Customer Service | Help | FAQ | PEP-Easy | Report a Data Error | About
:
Login
Tip: To see definitions for highlighted words…

PEP-Web Tip of the Day

Some important words in PEP Web articles are highlighted when you place your mouse pointer over them. Clicking on the words will display a definition from a psychoanalytic dictionary in a small window.

For the complete list of tips, see PEP-Web Tips on the PEP-Web support page.

Waterman, B. (2002). The Eros of Parenthood: Explorations in Light and Dark by Noelle Oxenhandler New York: St. Martin's Press, 2001; 321 pp.. Fort Da, 8(2):99-109.
   

(2002). Fort Da, 8(2):99-109

The Eros of Parenthood: Explorations in Light and Dark by Noelle Oxenhandler New York: St. Martin's Press, 2001; 321 pp.

Review by:
Barbara Waterman, Ph.D.

Sitting down to write this review, I experience the converse of math anxiety, namely poetry anxiety. I believe it is no accident that in attempting a dialogue with this compassionate, wise, profound, and poetic book on parenting and its author, Noelle Oxenhandler, that I should fall into this pocket of panic about doing them both justice. Building upon her article in the February 19, 1996, issue of The New Yorker, “The Eros of Parenthood: Not Touching Children Can Also Be a Crime,” Oxenhandler attempts to reclaim the healthy aspects of the Eros of parenthood in the wake of a societal hypervigilance regarding child sexual abuse, which has led, in her opinion, to the proverbial “throwing out the baby with the bath water.”

In her analysis of the intense physicality and attraction between parent and child, Oxenhandler holds the tension between various sets of opposites — light and dark, connection and separateness, similarity and difference, asymmetry and mutuality, power and surrender, recognition and obliteration, abuse and caring — and manages to apply them creatively to the various conundrums parents experience with their children. Organized around different themes having to do with the parenting journey, the book contains stories, narratives, metaphors, allusions and critical reflections that comprise the gifts and agonies of parenting. Like a spiral going deeper and deeper, the unfolding dialectic between attuned parenting — metaphorically held by Goldilocks's discovery of the “just right” — and the potential for damage from intrusive or detached parenting reaches a crescendo over the course of this manuscript.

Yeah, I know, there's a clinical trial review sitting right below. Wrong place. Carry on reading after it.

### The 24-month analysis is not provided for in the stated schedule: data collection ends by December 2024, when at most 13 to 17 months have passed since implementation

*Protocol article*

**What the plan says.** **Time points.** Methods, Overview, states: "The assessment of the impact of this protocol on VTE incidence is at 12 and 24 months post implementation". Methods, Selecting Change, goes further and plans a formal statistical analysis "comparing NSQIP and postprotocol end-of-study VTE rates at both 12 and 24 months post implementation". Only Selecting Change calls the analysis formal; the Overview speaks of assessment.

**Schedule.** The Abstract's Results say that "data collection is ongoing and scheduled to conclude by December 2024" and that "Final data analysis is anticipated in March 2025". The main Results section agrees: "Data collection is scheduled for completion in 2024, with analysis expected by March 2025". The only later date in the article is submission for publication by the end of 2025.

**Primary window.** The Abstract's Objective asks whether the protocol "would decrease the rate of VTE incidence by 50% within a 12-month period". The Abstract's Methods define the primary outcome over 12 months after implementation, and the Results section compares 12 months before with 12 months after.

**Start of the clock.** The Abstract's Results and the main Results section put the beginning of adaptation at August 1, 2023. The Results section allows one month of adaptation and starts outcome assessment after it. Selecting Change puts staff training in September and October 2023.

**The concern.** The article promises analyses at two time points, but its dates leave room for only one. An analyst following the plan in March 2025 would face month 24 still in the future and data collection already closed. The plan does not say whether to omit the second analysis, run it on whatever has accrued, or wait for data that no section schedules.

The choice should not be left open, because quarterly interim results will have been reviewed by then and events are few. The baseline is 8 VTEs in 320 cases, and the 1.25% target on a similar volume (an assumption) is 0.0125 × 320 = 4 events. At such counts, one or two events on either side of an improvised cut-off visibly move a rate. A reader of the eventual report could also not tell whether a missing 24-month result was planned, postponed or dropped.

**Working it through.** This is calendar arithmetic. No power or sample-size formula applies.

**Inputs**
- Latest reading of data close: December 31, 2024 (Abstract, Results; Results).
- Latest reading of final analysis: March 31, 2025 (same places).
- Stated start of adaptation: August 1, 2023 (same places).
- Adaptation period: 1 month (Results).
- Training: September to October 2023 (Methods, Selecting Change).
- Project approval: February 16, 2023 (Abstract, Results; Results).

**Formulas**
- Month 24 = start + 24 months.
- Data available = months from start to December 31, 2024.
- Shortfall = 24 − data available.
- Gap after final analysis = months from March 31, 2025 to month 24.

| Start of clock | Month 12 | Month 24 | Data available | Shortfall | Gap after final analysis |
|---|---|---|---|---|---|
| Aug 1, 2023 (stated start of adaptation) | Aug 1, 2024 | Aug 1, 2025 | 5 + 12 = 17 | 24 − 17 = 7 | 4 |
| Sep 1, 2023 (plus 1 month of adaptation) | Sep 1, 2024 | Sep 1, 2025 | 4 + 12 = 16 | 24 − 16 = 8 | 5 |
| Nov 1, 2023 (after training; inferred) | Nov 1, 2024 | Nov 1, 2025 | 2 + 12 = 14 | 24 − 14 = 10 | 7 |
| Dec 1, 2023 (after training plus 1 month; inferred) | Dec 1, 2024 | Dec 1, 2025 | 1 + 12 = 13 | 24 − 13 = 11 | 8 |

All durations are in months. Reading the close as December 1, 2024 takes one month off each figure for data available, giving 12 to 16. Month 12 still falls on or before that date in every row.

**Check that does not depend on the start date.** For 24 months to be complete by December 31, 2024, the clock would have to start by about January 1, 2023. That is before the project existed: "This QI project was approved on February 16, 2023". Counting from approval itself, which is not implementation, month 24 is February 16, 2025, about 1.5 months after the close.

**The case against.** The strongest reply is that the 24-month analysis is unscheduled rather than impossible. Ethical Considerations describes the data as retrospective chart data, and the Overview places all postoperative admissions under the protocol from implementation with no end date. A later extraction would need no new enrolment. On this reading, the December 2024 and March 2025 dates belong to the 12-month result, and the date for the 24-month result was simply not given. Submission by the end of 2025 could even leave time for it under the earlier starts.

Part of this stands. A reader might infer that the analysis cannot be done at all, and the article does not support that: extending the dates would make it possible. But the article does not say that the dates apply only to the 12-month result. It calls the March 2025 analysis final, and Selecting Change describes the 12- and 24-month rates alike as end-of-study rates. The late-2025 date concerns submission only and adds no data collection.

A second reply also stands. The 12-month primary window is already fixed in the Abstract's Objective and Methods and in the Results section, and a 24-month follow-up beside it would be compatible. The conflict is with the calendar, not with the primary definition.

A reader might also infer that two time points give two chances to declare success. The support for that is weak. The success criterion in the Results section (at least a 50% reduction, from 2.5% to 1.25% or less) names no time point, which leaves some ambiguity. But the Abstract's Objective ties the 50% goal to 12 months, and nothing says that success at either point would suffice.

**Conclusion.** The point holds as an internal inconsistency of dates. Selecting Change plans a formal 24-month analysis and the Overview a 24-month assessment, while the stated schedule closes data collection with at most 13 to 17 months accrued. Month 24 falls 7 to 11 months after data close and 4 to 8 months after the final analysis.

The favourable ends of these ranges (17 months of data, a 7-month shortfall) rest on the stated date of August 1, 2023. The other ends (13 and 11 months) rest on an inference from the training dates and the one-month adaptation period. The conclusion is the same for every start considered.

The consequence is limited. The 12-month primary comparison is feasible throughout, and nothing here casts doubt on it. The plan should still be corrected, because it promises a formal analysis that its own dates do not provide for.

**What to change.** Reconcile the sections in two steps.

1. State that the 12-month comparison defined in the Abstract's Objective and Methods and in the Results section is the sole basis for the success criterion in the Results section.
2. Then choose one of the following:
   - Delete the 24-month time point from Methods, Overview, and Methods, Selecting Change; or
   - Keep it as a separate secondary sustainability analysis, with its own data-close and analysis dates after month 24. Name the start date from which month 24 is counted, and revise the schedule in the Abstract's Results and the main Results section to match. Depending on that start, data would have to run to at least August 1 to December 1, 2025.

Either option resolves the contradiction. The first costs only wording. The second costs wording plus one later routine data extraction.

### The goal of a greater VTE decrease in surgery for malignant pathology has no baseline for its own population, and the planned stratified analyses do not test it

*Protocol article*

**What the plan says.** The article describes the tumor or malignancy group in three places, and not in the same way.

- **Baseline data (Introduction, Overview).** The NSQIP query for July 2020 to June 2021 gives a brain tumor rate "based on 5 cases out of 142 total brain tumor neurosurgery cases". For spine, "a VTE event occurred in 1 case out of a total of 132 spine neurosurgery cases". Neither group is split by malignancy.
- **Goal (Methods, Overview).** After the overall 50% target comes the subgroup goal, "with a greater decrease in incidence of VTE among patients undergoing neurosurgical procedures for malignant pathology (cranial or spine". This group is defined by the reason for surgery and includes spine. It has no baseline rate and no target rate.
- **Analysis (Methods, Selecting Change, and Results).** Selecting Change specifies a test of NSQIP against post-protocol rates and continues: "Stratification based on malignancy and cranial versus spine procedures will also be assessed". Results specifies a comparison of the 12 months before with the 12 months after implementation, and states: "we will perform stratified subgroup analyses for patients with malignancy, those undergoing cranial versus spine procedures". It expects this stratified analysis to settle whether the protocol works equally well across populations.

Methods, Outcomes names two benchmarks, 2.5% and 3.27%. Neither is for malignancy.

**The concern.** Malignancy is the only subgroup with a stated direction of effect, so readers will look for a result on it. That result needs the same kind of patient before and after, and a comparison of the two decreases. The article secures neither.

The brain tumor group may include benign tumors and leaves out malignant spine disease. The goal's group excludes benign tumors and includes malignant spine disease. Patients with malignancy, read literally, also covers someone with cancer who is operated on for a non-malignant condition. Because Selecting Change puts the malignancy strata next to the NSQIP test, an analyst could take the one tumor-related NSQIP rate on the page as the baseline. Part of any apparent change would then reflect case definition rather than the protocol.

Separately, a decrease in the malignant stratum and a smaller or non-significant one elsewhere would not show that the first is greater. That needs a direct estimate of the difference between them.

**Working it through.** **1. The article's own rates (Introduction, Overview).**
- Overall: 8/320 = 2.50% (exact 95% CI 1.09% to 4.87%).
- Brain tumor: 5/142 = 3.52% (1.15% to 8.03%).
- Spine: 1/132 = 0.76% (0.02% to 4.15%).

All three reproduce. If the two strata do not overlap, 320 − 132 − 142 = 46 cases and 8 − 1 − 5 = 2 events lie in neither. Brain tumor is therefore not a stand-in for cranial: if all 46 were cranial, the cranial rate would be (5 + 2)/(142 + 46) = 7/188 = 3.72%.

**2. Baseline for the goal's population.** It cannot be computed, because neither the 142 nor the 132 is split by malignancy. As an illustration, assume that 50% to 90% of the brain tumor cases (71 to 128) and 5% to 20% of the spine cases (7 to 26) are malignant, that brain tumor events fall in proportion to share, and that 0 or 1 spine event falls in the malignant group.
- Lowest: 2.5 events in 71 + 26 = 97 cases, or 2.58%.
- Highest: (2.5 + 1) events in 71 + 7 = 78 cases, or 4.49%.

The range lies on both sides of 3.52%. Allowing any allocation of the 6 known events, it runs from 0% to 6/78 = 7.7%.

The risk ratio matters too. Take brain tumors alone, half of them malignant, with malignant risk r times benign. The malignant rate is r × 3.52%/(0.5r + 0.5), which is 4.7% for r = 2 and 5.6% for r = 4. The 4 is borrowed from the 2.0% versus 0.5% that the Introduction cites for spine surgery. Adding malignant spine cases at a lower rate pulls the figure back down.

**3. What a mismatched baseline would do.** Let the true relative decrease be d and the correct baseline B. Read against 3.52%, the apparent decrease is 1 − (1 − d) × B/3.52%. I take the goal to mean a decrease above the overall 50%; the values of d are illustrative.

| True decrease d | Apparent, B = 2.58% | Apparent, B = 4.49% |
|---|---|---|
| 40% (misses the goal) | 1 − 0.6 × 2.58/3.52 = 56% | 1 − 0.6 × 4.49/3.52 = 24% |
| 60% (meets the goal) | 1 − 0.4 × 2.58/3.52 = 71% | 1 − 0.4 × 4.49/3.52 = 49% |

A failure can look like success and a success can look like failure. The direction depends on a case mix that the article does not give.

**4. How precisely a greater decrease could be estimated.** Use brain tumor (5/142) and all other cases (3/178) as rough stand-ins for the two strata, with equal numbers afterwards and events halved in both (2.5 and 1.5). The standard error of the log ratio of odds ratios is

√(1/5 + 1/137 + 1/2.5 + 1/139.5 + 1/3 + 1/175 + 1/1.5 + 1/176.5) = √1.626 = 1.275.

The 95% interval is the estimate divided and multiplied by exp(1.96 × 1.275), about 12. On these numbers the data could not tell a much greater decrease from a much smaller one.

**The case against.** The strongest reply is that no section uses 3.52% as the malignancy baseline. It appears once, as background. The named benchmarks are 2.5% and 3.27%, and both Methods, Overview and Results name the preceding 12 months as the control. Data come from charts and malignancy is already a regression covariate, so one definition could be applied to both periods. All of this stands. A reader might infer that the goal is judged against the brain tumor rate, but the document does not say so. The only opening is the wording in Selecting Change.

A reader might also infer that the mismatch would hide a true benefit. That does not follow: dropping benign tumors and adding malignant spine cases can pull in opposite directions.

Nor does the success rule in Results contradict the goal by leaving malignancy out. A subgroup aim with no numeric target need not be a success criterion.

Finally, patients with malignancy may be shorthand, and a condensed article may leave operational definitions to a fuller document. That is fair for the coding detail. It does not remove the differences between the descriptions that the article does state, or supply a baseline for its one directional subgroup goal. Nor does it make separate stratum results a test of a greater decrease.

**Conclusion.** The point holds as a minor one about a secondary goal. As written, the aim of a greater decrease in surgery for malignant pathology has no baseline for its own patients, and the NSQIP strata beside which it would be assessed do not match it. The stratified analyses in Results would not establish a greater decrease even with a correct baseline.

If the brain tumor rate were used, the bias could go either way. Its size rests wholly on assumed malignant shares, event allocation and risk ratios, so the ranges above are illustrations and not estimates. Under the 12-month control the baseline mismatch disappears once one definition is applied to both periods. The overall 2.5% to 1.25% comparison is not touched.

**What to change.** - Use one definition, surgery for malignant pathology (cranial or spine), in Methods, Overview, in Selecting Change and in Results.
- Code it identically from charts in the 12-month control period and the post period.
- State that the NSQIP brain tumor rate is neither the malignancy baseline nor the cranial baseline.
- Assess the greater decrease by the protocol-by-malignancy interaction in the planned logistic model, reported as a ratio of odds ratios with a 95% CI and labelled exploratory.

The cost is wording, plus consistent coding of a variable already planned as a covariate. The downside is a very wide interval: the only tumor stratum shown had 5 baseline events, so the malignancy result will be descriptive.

[This is a summary or excerpt from the full text of the book or article. The full text of the document is available to subscribers.]

Copyright © 2019, Psychoanalytic Electronic Publishing, ISSN 2472-6982 Customer Service | Help | FAQ | Download PEP Bibliography | Report a Data Error | About

WARNING! This text is printed for personal use. It is copyright to the journal in which it originally appeared. It is illegal to redistribute it in any form.